In [16]:

```
# Solution
class Heights(Suite, Joint):
def Likelihood(self, data, hypo):
"""
data: who is taller, 'A' or 'B'?
hypo: h1, h2
"""
h1, h2 = hypo
if data == 'A':
return 1 if h1 > h2 else 0
else:
return 1 if h2 > h1 else 0
```

Write a function that initializes your `Suite`

with an appropriate prior.

In [17]:

```
# Solution
# We could also use MakeJoint for this
def make_prior(A, B):
suite = Heights()
for h1, p1 in A.Items():
for h2, p2 in B.Items():
suite[h1, h2] = p1 * p2
return suite
```

In [18]:

```
suite = make_prior(mix, mix)
suite.Total()
```

Out[18]:

In [19]:

```
thinkplot.Contour(suite)
thinkplot.decorate(xlabel='B Height (cm)',
ylabel='A Height (cm)',
title='Posterior joint distribution')
```

Update your `Suite`

, then plot the joint distribution and the marginal distribution, and compute the posterior means for `A`

and `B`

.

In [20]:

```
# Solution
suite.Update(0)
```

Out[20]:

In [21]:

```
# Solution
thinkplot.Contour(suite)
thinkplot.decorate(xlabel='B Height (cm)',
ylabel='A Height (cm)',
title='Posterior joint distribution')
```

In [22]:

```
# Solution
posterior_a = suite.Marginal(0)
posterior_b = suite.Marginal(1)
thinkplot.Pdf(posterior_a, label='A')
thinkplot.Pdf(posterior_b, label='B')
thinkplot.decorate(xlabel='Height (cm)',
ylabel='PMF',
title='Posterior marginal distributions')
posterior_a.Mean(), posterior_b.Mean()
```

Out[22]:

In a room of 10 randomly chosen U.S. residents, A is the second tallest. How tall is A? What is the probability that A is male?

In [23]:

```
# Solution
# The prior for A and B is the mixture we computed above.
A = mix
B = mix;
```

In [24]:

```
# Solution
def faceoff(player1, player2, data):
"""Compute the posterior distributions for both players.
player1: Pmf
player2: Pmf
data: margin by which player1 beats player2
"""
joint = make_prior(player1, player2)
joint.Update(data)
return joint.Marginal(0), joint.Marginal(1)
```

In [25]:

```
# Solution
# We can think of the scenario as a sequence of "faceoffs"
# where A wins 8 and loses 1
for i in range(8):
A, _ = faceoff(A, B, 'A')
A, B = faceoff(A, B, 'B');
```

In [26]:

```
# Solution
# Here's the posterior distribution for A
thinkplot.Pdf(A)
A.Mean()
```

Out[26]:

In [27]:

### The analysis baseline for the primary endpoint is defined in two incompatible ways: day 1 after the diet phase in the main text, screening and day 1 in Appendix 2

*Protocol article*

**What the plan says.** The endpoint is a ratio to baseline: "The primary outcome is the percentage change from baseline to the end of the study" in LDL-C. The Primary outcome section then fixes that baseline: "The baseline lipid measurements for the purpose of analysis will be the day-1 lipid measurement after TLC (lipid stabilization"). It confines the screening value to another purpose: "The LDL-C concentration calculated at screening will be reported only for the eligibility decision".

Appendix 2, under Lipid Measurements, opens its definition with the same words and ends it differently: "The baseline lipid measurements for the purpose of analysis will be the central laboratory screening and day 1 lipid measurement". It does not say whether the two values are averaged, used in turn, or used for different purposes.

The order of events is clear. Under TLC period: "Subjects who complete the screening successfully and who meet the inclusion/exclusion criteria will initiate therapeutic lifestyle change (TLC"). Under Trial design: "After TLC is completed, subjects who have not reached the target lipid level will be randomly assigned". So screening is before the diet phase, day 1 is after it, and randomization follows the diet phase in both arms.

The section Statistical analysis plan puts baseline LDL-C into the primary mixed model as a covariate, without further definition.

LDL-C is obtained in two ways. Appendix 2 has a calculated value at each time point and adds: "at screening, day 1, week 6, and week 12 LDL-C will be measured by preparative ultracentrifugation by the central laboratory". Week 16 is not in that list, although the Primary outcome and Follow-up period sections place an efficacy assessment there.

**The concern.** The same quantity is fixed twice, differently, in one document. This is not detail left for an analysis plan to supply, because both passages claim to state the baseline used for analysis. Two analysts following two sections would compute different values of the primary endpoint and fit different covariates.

```
# Solution
# Now we can compute the total probability of being male,
# conditioned on the posterior distribution of height.
total = 0
for h, p in A.Items():
total += p * prob_male(h)
total
```

Out[27]:

In [28]:

```
# Solution
# Here's a second solution based on an "annotated" mix that keeps
# track of M and F
annotated_mix = Suite()
for h, p in male_height_pmf.Items():
annotated_mix['M', h] = p * 0.49
for h, p in female_height_pmf.Items():
annotated_mix['F', h] = p * 0.51
annotated_mix.Total()
```

Out[28]:

In [29]:

```
# Solution
# Here's an updated Heights class that can handle the
# annotated mix
class Heights2(Suite, Joint):
def Likelihood(self, data, hypo):
"""
data: who is taller, A or B
hypo: (MF1, h1), (MF2, h2)
"""
(_, h1), (_, h2) = hypo
if data == 'A':
return 1 if h1 > h2 else 0
if data == 'B':
return 1 if h2 > h1 else 0
```

In [30]:

```
# Solution
# Everything else is pretty much the same
from thinkbayes2 import MakeJoint
def faceoff(player1, player2, data):
joint = Heights2(MakeJoint(player1, player2))
joint.Update(data)
return joint.Marginal(0), joint.Marginal(1)
```

In [31]:

```
# Solution
A = annotated_mix
B = annotated_mix;
```

In [32]:

```
# Solution
for i in range(8):
A, _ = faceoff(A, B, 'A')
A, _ = faceoff(A, B, 'B');
```

In [33]:

```
# Solution
# Now the posterior distribution for A contains the
# probability of being male
A_male = Joint(A).Marginal(0)
```

Out[33]:

In [34]:

```
# Solution
# The posterior distribution for A also contains the
# posterior probability of height
A_height = Joint(A).Marginal(1)
thinkplot.Pdf(A_height)
A_height.Mean()
```

Out[34]:

In [ ]:

```
```